The house is a historical gem which sparkles with the memory of visits by glittering literary and cultural figures of the day. Charles Dickens and his wife arrived unexpectedly at 10am one morning in 1852; far too early, as Elizabeth comments. He was already commissioning her to write for his periodical Household Words, but in her tetchy note do we see their relationship starting to sour? She later tired of his constant editorial demands, one of which was happier endings to her stories. Dickens once exclaimed to a sub-editor: "If I were Mr G, oh heaven how I would beat her!"

Gaskell was also a close friend (and the first biographer) of Charlotte Brontë, who stayed at the house three times. On one occasion she was too shy to greet the Gaskells' friends, so she hid behind the large curtains in the drawing room. Here, too, came John Ruskin, Harriet Beecher Stowe and the American writer Charles Eliot Norton. The conductor Charles Hallé lived nearby and taught piano to one of the four daughters. Elizabeth's husband, William, was a Unitarian minister, and he chaired welfare committee meetings there, as well as tutorials for the poor.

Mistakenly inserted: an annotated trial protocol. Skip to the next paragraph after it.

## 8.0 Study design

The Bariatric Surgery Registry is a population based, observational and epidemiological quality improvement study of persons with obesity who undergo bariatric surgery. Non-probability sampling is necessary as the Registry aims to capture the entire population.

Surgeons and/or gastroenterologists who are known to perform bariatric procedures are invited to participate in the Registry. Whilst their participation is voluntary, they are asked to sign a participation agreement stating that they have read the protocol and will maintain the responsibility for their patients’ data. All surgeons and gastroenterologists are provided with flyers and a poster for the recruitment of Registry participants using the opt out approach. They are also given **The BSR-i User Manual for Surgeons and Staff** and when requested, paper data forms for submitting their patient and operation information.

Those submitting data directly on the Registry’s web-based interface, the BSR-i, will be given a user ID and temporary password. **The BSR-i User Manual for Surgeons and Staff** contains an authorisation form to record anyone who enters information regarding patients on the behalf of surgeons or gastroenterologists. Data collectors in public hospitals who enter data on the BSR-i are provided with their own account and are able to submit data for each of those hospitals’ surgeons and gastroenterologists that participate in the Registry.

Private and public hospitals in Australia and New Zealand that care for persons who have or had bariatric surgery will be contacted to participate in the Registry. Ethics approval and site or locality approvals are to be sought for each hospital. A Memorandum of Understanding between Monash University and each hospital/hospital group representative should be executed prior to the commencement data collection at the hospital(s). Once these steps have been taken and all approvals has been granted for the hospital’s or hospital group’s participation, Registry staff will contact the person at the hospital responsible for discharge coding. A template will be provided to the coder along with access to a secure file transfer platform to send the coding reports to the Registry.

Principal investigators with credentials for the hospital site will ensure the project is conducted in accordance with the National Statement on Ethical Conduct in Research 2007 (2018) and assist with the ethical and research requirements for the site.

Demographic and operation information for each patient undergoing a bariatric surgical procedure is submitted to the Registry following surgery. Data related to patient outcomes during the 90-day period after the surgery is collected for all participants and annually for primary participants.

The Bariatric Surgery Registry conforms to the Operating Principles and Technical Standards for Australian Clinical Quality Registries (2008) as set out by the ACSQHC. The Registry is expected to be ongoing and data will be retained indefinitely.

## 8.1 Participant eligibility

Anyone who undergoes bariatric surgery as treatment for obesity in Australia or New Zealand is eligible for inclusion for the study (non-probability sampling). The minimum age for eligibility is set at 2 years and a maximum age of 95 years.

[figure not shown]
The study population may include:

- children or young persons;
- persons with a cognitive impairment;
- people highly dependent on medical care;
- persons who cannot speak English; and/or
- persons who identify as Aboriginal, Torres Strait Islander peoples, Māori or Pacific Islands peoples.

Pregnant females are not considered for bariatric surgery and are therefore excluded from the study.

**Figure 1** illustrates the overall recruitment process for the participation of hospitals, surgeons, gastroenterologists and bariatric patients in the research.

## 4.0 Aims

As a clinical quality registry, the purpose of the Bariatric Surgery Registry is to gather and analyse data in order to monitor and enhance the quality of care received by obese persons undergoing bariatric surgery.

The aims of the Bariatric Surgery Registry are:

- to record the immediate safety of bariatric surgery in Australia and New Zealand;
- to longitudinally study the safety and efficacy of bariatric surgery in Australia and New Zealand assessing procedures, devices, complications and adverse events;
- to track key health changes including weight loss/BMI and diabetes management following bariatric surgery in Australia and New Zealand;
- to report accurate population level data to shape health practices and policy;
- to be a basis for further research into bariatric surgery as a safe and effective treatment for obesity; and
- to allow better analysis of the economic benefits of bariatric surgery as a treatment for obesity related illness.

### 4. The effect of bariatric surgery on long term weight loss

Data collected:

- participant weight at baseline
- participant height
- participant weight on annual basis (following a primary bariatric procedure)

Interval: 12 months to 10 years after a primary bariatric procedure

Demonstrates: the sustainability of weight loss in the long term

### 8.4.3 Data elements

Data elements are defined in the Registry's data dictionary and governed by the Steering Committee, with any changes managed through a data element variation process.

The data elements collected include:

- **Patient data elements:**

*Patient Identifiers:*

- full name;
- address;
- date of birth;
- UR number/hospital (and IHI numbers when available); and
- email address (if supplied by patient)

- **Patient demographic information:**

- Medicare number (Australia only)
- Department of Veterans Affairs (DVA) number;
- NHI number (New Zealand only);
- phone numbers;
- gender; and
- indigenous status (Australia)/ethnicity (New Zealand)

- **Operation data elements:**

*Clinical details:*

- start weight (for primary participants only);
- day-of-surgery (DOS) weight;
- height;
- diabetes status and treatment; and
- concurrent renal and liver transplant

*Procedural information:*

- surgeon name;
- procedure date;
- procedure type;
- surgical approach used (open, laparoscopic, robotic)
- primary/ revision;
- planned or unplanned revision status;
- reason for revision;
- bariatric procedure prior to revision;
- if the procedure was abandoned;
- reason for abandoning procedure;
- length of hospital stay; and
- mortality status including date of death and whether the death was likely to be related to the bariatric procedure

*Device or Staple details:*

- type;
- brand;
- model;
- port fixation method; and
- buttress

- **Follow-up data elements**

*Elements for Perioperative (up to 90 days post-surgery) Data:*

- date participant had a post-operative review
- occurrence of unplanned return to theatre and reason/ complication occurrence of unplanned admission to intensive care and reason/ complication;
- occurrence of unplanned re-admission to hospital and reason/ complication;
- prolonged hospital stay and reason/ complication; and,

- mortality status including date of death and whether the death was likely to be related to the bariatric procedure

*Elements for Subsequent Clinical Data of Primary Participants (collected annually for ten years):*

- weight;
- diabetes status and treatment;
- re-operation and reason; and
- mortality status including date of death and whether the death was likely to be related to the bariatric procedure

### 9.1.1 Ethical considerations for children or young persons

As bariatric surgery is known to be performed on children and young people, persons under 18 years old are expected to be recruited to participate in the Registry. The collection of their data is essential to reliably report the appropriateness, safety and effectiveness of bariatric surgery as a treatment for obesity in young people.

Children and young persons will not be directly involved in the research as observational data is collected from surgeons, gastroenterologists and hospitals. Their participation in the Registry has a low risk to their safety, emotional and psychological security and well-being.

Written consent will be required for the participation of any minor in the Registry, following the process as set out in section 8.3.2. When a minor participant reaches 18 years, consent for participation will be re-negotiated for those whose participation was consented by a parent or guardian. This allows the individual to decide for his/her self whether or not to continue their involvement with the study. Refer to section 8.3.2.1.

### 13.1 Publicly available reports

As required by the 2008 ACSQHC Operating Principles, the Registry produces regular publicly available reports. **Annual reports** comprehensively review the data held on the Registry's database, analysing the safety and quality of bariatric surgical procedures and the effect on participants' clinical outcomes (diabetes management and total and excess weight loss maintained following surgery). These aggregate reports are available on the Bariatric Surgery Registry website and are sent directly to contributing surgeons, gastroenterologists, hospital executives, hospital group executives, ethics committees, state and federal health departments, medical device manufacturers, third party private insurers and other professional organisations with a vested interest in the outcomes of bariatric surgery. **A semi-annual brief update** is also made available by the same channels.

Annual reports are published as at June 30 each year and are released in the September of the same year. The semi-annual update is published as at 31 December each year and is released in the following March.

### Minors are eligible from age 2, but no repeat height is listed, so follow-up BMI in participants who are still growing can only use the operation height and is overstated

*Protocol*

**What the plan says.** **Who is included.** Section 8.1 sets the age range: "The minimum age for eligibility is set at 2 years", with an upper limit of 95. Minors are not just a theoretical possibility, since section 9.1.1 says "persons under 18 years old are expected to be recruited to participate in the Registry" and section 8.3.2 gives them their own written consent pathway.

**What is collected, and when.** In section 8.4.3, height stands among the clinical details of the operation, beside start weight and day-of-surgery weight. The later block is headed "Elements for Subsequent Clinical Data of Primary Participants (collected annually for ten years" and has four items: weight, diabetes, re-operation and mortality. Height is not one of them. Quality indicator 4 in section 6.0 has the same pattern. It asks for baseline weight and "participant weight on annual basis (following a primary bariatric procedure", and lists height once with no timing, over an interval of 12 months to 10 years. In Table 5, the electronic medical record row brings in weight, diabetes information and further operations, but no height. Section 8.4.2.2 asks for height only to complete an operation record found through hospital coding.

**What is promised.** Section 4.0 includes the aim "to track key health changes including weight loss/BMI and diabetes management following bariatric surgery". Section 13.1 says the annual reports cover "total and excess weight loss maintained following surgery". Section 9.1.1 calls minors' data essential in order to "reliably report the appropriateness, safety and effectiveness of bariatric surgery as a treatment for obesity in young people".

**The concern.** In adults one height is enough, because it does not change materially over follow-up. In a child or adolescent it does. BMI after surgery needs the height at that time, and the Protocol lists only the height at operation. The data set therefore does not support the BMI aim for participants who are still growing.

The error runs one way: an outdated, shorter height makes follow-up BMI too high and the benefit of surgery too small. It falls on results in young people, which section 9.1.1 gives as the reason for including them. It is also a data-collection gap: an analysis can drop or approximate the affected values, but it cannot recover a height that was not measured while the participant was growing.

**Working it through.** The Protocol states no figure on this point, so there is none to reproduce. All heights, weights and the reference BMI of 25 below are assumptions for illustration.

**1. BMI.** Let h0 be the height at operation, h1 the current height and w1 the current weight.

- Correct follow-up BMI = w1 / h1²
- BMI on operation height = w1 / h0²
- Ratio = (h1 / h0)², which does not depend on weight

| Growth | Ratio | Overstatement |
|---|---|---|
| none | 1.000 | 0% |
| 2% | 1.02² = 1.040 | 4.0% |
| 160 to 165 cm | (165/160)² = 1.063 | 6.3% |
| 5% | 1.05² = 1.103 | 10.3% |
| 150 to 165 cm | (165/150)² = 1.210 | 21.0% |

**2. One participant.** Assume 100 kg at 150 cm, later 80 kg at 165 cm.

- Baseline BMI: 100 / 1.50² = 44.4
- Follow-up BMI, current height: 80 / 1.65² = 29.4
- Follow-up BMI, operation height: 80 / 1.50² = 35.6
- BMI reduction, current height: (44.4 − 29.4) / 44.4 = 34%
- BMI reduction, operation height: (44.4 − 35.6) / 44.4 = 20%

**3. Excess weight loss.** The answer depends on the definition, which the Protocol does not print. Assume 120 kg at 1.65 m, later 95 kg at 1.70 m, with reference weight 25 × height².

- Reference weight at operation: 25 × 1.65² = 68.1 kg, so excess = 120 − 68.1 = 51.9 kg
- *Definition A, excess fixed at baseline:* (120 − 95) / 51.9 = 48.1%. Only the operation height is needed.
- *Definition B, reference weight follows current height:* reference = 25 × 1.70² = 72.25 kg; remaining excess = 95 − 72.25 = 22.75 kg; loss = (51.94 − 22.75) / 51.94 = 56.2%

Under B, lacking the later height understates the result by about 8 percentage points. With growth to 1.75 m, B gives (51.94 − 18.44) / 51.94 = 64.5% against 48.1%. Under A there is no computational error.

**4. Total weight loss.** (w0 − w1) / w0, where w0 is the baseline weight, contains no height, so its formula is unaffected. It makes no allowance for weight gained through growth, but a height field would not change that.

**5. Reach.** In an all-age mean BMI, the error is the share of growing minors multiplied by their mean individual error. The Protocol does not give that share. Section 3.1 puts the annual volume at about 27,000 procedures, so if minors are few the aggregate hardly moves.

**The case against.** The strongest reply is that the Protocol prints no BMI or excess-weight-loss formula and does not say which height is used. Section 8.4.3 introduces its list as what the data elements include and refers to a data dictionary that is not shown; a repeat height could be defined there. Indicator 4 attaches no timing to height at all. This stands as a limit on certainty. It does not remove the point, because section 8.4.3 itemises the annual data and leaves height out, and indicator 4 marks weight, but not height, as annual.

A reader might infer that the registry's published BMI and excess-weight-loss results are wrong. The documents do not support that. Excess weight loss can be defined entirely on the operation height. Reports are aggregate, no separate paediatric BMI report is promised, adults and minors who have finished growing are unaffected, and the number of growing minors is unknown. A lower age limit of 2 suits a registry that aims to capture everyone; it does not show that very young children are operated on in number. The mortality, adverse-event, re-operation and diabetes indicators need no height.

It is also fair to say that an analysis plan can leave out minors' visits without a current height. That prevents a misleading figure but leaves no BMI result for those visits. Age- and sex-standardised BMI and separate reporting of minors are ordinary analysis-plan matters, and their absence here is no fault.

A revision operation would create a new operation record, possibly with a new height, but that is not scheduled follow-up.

But Elizabeth's finely tuned socialist principles meant a crisis of conscience when it came to moving in. She wrote to a friend in April 1850: "We've got a house! ... And if I had neither conscience nor prudence I should be delighted, for it certainly is a beauty... You must come and see it and make me see... that it is right to spend so much ourselves on so purely a selfish thing as a house is, while so many are wanting - that's the haunting thought for me."

The rent, £150 a year, took half of William's salary. But she settled in, writing all but one of her novels there, finding whatever room she could while her husband used the best room as his study. And just as Byron, Shelley and Mary Shelley held a ghost story soirée in Italy, the result of which was Frankenstein, so Elizabeth hosted similar evenings, during which she and her guests relayed tales of horror.